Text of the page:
Due to the energy pricing specifics in Germany, the supplier sold renewable energy at a slightly higher price (0.3 cents per kilowatt hour, about €10 (around $15 at the time) annually based on an average household) making it only minimally more expensive. Purchasing green, however, assures that the supplier changes its energy mix to reflect the consumer’s preference for sustainable energy. For instance, if a consumer uses 5,000 kilowatt hours per year, the supplier will purchase this exact amount of green energy and add it to the overall energy mix.
This is where our experiment kicked in: Half of our households were guided through decision screens in which they actively had to opt into green energy. Besides their choice about the service intensity, household decision makers could click a button that said: “I would like that 100% of my energy is sustainable”. Clicking and unclicking that button dynamically updated the prices. The other half of our households was guided through identical decision screens, but we had pre-selected the same button as above. The difference between the experimental conditions is minimal. Households had to actively “opt-in” in half of the cases or actively “opt-out” in the other half, simply by (un-)clicking the button.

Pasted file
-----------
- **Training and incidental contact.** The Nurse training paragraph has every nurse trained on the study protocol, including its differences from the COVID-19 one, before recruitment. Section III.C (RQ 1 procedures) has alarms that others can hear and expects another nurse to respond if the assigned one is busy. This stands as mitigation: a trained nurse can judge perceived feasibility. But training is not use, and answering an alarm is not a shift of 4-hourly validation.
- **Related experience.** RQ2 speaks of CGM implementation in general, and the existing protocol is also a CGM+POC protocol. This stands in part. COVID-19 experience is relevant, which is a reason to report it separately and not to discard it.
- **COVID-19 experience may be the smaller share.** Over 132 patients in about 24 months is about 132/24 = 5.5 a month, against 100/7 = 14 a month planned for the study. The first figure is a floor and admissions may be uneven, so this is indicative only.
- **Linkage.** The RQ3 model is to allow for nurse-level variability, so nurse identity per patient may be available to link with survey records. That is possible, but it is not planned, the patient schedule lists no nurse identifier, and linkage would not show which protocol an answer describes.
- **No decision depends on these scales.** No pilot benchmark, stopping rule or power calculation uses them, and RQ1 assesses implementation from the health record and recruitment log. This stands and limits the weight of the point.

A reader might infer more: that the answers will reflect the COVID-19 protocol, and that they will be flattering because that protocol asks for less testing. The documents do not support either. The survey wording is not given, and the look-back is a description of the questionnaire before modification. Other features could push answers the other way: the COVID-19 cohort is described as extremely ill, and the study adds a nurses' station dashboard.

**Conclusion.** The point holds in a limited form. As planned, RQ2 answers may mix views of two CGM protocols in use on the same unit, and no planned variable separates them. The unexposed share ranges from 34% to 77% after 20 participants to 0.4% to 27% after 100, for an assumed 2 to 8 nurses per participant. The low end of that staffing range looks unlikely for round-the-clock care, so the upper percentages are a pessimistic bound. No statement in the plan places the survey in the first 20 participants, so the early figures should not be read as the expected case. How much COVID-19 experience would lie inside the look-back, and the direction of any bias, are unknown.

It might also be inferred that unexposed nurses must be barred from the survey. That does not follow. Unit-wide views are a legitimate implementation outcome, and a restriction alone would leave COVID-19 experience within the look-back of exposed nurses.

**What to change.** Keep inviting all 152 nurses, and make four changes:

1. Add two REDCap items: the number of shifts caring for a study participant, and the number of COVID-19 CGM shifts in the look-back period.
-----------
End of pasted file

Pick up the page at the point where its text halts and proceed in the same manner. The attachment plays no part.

The results were striking. Using the opt-in rule, merely 7% of households purchased a green energy contract. Using the “opt-out” rule, however, increased participation tenfold to roughly 70%. Choices were largely anonymous and cost of switching to a conventional vs. green contract is negligible. Yet, we observe drastic changes in preference suggesting that a simple change in the decision architecture is enough to boost demand of green energy.